Those of you who have been following Nevermind Adventure for any length of time will know how much we love Royal Enfield here at Nevermind. We have been using them as our core tour vehicles since 2012 and riding them ourselves much longer. Prior to the pandemic we had one of the largest Royal Enfield dealers in the known universe and the by far the largest tour fleet in the country not to mention being instrumental in the rapid growth of the brand in Australia.  

Nevermind Adventure Tours Australia

So, what are we doing fooling around with Triumph these days? Just to clarify we still love Royal Enfield and maintain a fleet of reliable, trusty and much-loved Royal Enfield Himalayans both here in Australia and abroad. But these days they are stabled alongside our fleet of more modern, sleek and sexy Triumph Scrambler 400x and Triumph Speed 400s.  

And why not. No longer having a dealership or relationship with Royal Enfield Australia (that is another story) we have no loyalties or obligation to any brand. We operate motorcycle tours. We do not sell motorcycles, which is great for our customers as we are completely focussed on your tour and non-biased when it comes to our opinions. Our opinions, feedback and reviews are given only to help our customers find the bike that is best for them.  

Our history with the Himalayan 410 dates back to the time of release. Many 100s of thousands of kilometers and 1000s of bike tours and sales later and we are still big fans. And we are very big fans. These things are at home everywhere. Be it the mighty Himalayas, The South American Andes, Patagonia, Rajasthan, Sri Lanka or the tight curves of the Great Ocean Road. They may well be the greatest all-round motorcycle ever built. And reliable they most certianly are.  

There is nothing particularly sexy about the Himalayan. She’s that curvaceous and bubbly girl shyly giggling with her friends at the dance. She is nurturing, can cook and will make a great mother someday. Wife material. Consistent, loyal, reliable, cuddly and cozy. 

Then there’s the new Triumph Scrambler 400x. She is the one on the dance floor all the guys are swooning over. She is wild and free, probably works as a marine biologist, attends protest rally’s and is an extreme sports adrenaline junkie or UFC fighter. Probably both. She is sexy, hot and irresistible. She is dangerous, she is trouble. You know how this ends, but you cannot help yourself; you are like a moth to a flame.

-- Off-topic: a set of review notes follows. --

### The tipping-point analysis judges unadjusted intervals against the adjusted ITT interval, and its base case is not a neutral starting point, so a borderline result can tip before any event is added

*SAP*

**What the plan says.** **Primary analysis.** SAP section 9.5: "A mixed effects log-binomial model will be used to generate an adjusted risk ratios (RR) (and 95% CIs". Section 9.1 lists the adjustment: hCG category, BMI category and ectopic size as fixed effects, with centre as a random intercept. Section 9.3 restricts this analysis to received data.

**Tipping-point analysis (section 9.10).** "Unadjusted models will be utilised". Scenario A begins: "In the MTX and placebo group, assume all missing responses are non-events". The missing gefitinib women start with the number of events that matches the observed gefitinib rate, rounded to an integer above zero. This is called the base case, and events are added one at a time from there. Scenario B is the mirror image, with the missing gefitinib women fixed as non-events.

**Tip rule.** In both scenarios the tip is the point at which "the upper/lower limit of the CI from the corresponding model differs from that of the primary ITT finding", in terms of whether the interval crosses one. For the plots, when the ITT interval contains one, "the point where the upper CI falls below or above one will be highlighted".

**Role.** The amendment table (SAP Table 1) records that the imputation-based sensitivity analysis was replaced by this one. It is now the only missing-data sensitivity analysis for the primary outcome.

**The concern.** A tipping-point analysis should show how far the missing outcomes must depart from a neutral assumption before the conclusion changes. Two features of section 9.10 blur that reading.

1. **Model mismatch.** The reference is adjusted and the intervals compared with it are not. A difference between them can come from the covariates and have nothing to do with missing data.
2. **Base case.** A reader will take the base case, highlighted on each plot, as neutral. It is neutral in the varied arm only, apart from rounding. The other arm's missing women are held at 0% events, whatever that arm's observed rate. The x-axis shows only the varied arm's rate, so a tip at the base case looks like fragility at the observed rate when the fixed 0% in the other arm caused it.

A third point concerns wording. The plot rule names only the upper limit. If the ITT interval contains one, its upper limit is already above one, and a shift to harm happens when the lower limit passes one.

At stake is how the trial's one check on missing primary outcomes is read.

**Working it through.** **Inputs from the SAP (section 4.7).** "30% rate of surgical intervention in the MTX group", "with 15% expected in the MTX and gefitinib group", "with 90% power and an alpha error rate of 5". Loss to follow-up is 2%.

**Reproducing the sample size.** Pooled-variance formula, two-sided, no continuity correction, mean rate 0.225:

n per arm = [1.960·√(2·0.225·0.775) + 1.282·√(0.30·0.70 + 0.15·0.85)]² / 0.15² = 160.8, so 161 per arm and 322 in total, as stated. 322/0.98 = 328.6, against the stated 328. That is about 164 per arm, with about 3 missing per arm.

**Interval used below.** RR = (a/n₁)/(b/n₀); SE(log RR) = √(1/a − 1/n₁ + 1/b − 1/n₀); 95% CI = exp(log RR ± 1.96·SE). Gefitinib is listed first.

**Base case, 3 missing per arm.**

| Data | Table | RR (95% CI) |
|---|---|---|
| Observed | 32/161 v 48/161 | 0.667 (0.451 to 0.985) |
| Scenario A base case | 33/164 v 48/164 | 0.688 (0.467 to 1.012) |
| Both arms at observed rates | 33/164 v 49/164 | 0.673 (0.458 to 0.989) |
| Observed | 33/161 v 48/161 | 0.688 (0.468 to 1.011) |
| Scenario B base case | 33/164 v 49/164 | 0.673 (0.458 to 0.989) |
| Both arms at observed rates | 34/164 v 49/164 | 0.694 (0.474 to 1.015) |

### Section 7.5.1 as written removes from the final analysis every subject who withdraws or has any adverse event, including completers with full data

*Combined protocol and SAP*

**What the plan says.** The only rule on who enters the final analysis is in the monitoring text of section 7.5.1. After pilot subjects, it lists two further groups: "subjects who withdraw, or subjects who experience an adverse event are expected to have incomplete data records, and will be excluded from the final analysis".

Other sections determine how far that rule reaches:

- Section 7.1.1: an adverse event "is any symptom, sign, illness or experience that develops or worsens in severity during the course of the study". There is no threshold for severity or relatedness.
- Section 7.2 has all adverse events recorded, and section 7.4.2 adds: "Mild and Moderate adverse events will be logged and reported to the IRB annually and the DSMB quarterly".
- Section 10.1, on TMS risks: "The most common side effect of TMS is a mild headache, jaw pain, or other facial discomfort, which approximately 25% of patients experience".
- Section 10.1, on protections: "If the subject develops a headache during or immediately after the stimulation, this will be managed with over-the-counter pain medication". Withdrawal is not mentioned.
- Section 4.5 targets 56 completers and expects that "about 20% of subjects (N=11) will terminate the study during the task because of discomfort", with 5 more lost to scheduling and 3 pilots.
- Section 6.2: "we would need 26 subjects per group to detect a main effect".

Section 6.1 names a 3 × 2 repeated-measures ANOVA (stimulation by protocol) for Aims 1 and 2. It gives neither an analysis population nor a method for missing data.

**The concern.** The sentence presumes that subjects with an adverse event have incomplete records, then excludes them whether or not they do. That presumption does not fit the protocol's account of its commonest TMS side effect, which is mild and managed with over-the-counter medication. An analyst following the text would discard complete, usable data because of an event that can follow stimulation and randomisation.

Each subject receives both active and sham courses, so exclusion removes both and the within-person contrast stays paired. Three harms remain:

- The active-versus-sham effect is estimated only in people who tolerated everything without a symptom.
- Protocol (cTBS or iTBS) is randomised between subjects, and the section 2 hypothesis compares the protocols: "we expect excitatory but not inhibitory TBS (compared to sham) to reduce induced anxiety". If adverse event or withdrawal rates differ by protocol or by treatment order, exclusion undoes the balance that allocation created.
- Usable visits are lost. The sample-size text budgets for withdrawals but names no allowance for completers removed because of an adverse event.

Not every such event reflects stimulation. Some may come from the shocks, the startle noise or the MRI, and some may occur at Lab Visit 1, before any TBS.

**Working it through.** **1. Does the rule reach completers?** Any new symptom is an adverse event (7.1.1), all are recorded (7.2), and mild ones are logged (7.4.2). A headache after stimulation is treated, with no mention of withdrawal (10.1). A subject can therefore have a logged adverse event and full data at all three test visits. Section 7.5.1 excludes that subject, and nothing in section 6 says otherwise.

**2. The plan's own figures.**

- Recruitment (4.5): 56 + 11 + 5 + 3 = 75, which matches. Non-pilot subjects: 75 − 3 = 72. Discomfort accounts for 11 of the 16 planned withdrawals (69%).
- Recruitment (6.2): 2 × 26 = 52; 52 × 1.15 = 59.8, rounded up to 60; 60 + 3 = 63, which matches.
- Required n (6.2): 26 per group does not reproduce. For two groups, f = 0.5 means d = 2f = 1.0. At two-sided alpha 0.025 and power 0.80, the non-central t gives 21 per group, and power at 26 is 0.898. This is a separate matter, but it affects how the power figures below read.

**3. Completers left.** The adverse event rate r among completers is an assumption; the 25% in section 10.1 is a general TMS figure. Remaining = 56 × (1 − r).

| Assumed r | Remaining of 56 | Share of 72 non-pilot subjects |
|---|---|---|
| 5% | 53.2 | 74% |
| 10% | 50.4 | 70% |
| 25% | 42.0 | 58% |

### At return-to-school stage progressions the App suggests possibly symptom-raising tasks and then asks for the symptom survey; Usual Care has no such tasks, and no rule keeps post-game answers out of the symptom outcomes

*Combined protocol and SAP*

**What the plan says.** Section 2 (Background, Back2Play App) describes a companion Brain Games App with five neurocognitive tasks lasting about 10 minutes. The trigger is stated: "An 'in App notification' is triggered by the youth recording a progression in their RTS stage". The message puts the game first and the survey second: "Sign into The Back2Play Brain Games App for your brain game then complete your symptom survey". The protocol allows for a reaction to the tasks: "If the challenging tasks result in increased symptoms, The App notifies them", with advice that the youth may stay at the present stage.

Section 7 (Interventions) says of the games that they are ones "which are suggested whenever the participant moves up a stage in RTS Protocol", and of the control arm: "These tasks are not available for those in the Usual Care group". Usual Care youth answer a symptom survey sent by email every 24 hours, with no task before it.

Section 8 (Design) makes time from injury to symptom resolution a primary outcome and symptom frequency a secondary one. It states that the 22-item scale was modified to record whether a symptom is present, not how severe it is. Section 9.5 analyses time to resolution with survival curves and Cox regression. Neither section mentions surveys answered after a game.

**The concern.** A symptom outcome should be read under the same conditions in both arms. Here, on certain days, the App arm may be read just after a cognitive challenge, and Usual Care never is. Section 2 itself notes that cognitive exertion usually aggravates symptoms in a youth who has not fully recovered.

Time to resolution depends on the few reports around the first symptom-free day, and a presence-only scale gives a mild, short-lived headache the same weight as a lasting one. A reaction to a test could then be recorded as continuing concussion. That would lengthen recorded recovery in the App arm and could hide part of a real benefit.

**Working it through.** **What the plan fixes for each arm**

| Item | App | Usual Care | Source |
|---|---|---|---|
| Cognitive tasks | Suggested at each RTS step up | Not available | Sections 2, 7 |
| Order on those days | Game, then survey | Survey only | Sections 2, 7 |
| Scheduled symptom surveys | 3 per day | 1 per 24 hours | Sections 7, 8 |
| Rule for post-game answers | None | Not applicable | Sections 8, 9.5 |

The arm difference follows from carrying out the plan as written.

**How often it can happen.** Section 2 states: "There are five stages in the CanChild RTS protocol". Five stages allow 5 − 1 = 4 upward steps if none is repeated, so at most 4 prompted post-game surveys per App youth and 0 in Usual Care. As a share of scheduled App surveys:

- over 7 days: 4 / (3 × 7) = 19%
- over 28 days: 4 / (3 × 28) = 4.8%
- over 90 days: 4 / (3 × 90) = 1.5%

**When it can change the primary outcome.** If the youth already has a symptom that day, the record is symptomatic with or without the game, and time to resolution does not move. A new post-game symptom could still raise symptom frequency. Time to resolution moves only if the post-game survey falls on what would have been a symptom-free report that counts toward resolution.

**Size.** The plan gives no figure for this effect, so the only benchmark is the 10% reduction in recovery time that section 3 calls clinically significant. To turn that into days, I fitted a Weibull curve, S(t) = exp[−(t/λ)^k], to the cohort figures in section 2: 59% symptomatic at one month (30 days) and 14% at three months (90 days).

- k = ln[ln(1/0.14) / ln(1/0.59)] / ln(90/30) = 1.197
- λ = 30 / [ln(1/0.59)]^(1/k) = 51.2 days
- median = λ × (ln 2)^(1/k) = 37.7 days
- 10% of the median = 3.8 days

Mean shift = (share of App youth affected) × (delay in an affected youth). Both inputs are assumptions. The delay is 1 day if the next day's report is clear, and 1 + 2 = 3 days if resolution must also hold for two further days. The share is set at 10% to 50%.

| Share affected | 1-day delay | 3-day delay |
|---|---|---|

The Triumphs look incredible with curves in all the right places. The color schemes are stunning, and they feel soooo dam good to ride. The trusty Himalayan looks and feels somewhat agricultural next to the Triumph. An innocent country girl looking for a Hollywood actors’ gig. And we know how that can end. 

But hear me out. We wanted to put these new sexy Triumph’s to the test, so we put our money where our mouth is. We purchased a fleet to outright with cash down, right here, for our world-famous Secrets Great Ocean Road motorcycle tour. We did this for several reasons – to see if they would stand up to the punishment of a Nevermind tour bike; and to see if punters would pay to ride them. 

 Here is a short preview of the Secrets of the Great Ocean Road tour – Video link

And talk about putting our money where our mouth is. In a bold never before seen move we decided to offer a “Pay What you want” introductory special.  

Meaning the customer books the ride date, nothing to pay, no deposit or anything. Rock up on the day, Ride over 300kilomtres on some of the best roads in the world. All on a new Triumph, swapping between Royal Enfield and Triumph as you desire.  

All fuel, local tour guides, insurance, fresh coffee and a delicious cafe lunch all included. Now we have even added a smoked beef brisket lunch and bbq breakfast, post tour snacks and locally made drinks. As well as preservative free award winning Inverleigh Bakehouse pies and treats for smoko! 

In addition to this if you book an international tour down the track we discount the full amount paid for your Great Ocean Road tour!  

And in addition to that you go in the draw to win an international tour all-inclusive with flights! 

After the day you get to decide what you want to pay, if anything at all. After 8 tours I can tell you this has been a fascinating study in human behavior.  

Outside of the cost of purchasing bikes and the costs of operating the day, there are endless hours of work that go into researching and creating even just a short 1-day ride like this.  

Everything from route planning, social media marketing and content creation; and all those cool videos we love to watch. Website content, itinerary, mapping, enquiries, cancellations, booking management, accounts and invoices and even this blog post. This is all someone’s time and energy or an expense.  

At the end of the day some people are so supportive and understanding and happy to pay, and some are not. We throw everything we can at our tours but such is life.  

Some people will walk away from this incredible motorcycling experience with no remorse or guilt and will not pay anything at all. And this is ok. Anyone who has been around for a while knows that “one cannot out give the universe” as the famous Alan Watts used to say. We have put this theory to the test over and over and found it to be incredibly true. 

Those that give, the generous ones, those that pay for the ride get the most out of the experience and life. Life is generous to them. Luck is on their side. We see it every day. They are the happiest and most joyful people. It all comes back around, and it is awesome to witness and experience this phenomenon firsthand. It is an interesting world we live in. Perhaps a philosophical topic to explore in a future blog post. I digress so back to the bikes.